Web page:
THE EDITOR'S CORNER
Adult Treatment in the 21st Century
Adult Treatment in the 21st Century
When I was in dental school back in the '70s, the amount of our DDS curriculum devoted to clinical orthodontics was exactly one class, for one credit hour. In that class, we received a general overview of facial growth and development, a bit of instruction on space maintainers, a lecture on mixed-dentition space analysis, and precious little training in actual orthodontic treatment procedures. One thing I remember well from this limited introduction is the professor's insistence that orthodontics was mainly for 11-to-14-year-olds. Treatment before that age was limited to serial extractions, correction of developmentally detrimental crossbites, and space maintenance. The few adult cases usually involved a handicapping Class II or Class III malocclusion (I vividly recall his referring to these Class IIIs as "Hapsburg chins", in reference to the Austrian ruling family known for its pronounced mandibular overgrowths), which was dealt with in conjunction with orthognathic surgery. My old professor went on to point out that a small number of patients, whom he considered unreasonably vain, did seek out conventional orthodontic care, and that a few orthodontists--presumably the lunatic fringe, to his way of thinking--would actually treat these prima donnas. We students, in all of our academic innocence, accepted his sage wisdom: Orthodontics was for kids.
Jump ahead 30 years: I am now in charge of the largest orthodontic training program on the West Coast. I doubt that any of my current students could be considered "innocent", but they still seem willing to accept most of what their old professors have to say. One thing that we emphatically do not say any more is that orthodontics is strictly for kids. The last time I checked, about 75% of my patients--three out of four--were adults. This is a far cry from the percentages in my early years, when adults made up only 5-10% of my practice. At the USC Department of Orthodontics, we were recently forced to make a decision that would have seemed unthinkable just a few years ago: We had to limit the number of adult cases accepted for treatment by our residents, so they would be able to gain the experience they need in managing mixed dentitions and growing mandibles.
Why the turnaround? One explanation is economic. In the early years of dental insurance, many policies simply did not cover adult orthodontics. At USC, most of our adult patients are employees of the university, and their dental insurance covers a portion of orthodontic treatment costs up to a lifetime maximum. This accounts for the disproportionate percentage of adult patients in both our graduate clinic and faculty practice.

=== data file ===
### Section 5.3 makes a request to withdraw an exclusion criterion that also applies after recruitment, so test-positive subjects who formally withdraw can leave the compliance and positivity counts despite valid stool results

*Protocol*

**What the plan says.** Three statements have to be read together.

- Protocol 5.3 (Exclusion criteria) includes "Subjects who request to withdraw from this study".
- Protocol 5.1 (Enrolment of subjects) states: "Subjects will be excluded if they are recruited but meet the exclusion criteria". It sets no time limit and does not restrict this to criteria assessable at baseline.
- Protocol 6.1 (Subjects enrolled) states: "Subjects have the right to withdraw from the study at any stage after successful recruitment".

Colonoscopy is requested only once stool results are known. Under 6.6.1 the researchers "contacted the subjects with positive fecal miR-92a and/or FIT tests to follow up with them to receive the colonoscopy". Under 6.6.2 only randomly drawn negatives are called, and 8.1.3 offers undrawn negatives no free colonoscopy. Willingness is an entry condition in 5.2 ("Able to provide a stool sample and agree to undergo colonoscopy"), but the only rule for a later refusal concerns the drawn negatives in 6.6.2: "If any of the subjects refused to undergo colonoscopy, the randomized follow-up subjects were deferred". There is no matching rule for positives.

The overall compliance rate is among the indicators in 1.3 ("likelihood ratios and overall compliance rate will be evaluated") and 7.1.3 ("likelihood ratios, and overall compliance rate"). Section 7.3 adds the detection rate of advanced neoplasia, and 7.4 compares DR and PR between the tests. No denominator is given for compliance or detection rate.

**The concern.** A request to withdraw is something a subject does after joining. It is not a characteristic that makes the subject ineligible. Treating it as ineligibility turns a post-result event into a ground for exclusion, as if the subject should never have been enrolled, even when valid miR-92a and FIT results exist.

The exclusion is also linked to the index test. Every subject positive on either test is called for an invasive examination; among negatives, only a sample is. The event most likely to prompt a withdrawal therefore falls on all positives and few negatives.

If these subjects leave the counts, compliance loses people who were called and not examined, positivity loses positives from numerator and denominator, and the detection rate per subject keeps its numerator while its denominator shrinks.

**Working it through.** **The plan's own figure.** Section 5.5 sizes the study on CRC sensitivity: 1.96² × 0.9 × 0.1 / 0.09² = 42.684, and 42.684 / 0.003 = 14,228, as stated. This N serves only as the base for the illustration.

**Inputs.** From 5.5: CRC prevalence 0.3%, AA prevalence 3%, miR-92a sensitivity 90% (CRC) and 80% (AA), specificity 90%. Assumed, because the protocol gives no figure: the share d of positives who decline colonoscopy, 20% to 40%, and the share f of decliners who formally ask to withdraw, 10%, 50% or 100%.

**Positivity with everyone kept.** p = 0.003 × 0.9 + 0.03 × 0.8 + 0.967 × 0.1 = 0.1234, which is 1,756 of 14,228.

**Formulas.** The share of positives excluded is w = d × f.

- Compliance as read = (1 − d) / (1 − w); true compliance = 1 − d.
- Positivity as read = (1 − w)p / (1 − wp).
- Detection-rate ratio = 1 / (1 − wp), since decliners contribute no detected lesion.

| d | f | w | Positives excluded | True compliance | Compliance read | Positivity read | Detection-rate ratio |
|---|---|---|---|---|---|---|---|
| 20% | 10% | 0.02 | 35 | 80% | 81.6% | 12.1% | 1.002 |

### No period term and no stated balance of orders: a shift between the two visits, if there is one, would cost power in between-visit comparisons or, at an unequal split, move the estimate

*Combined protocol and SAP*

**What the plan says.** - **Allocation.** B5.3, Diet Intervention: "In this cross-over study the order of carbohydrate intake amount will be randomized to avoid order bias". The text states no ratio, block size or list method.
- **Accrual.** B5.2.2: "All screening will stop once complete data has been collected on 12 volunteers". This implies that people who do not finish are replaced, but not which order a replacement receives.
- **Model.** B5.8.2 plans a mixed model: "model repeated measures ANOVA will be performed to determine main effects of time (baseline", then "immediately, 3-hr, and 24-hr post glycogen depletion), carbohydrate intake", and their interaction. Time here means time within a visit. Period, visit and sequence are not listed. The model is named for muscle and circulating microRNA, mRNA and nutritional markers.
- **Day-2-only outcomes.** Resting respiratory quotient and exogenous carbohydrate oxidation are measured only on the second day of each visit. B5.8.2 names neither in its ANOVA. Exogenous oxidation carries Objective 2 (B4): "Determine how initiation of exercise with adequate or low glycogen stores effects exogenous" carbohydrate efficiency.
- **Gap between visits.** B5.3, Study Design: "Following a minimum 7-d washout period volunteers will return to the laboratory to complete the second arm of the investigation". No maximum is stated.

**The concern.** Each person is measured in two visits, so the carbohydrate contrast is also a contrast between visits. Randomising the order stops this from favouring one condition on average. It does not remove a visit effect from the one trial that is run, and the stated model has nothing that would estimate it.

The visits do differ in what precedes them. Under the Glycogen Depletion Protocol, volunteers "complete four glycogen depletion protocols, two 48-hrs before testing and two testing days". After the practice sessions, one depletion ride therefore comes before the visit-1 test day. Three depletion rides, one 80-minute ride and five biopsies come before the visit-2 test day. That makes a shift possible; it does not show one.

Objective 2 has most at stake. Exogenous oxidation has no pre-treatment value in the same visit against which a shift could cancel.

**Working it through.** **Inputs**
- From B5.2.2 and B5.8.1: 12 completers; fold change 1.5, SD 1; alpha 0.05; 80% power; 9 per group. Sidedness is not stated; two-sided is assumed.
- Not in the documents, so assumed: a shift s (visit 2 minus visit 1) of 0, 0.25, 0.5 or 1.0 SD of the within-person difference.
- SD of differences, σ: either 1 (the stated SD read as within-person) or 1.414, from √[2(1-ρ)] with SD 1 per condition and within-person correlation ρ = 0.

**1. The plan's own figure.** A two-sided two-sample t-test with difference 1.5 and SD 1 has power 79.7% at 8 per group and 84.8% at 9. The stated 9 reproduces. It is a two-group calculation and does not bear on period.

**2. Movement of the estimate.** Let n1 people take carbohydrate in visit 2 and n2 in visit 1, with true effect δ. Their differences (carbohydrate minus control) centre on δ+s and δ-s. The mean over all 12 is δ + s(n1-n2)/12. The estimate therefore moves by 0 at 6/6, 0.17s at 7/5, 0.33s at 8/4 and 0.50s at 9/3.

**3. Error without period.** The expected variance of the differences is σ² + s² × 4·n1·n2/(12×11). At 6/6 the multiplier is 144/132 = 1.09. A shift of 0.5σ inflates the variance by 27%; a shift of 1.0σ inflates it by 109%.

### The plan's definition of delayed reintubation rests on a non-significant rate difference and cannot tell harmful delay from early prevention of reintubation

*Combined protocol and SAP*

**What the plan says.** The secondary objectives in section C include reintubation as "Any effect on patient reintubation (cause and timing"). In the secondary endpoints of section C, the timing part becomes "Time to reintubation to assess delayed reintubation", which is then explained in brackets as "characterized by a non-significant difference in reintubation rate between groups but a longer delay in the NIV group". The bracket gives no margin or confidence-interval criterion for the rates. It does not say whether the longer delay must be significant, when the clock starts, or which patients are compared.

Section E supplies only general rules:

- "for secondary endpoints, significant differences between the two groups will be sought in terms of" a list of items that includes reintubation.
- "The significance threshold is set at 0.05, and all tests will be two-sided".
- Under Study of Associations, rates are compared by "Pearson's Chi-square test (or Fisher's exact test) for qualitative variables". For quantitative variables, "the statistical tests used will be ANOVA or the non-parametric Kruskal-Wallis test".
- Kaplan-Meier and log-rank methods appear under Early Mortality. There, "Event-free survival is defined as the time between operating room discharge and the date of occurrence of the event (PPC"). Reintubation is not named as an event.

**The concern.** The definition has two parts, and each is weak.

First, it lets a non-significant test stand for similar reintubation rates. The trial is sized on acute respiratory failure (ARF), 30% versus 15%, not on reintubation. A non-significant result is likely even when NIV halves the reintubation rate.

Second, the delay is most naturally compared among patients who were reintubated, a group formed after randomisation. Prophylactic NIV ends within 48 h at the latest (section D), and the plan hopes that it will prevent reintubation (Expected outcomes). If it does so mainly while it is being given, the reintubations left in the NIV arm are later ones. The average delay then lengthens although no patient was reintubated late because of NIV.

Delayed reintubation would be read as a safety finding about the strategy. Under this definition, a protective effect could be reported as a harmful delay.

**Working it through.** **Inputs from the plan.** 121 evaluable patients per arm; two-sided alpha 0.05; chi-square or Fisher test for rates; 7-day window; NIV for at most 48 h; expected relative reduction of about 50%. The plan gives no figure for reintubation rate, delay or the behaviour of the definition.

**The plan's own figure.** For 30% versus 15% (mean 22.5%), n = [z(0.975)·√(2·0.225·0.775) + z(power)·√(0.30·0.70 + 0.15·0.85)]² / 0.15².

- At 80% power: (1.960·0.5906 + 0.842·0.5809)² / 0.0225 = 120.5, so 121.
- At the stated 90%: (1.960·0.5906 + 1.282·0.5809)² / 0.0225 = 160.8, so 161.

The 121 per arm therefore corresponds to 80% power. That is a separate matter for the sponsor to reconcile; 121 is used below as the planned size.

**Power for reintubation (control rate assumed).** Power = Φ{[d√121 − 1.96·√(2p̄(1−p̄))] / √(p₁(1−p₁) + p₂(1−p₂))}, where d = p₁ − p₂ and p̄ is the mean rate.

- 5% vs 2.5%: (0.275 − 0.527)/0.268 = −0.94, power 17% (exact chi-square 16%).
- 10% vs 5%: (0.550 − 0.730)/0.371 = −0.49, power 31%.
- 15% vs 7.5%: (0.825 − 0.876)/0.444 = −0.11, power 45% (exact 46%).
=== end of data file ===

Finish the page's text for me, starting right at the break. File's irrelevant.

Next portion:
Another influential factor is the demand for an attractive smile and face in today's competitive social environment. A massive amount of research in the social psychology journals verifies the importance of facial esthetics; in fact, other than the socioeconomic status of the family into which a person is born, there is no more crucial influence on a life's trajectory than facial appearance. That same body of literature points out that the teeth and smile are second only to the eyes in significance of psychological impressions formed on the basis of facial appearance. Adult orthodontics can make a decisive contribution to facial attractiveness.
Thirty years ago, the options available for adult treatment were basically the same as those available for the treatment of adolescents. If adults wanted orthodontics, they had to put up with the same "railroad tracks" that were used on their kids. Things have changed so much today that the sheer variety of treatment methods makes it difficult to keep up with what is actually available. The revolution began with direct bonding, which made it possible to eliminate bands on most teeth. This was rapidly followed by the development of "esthetic brackets"--first plastic, then ceramic, then sapphire, as well as the hybrids and miniaturized metal brackets--to the point that labial appliances virtually disappeared. It was only a short step from there to "invisible braces". Lingual brackets made their first appearance in the late '70s and have been evolving ever since, especially in Asia, where they remain popular. The other "invisible" approach is the Invisalign technique. Now that most of the initial bugs have been worked out of this system, it is truly amazing what it can accomplish. Some 85-90% of my prospective patients ask about the possibility of using Invisalign, and over the last three years, my confidence in saying "yes" to their inquiries has skyrocketed.
This issue of JCO is devoted to adult orthodontic treatment. We present some rather astounding results, at least to my eye, using approaches that would not even have been considered until recently. We also examine the aspects of treatment financing and management that are unique to the adult patient.
Several years ago, I wrote a column on the "New Golden Age" of orthodontics. It may well be that the myriad opportunities and treatment possibilities for adult orthodontics are the hallmarks of that new era. My thanks to the authors for this remarkable update.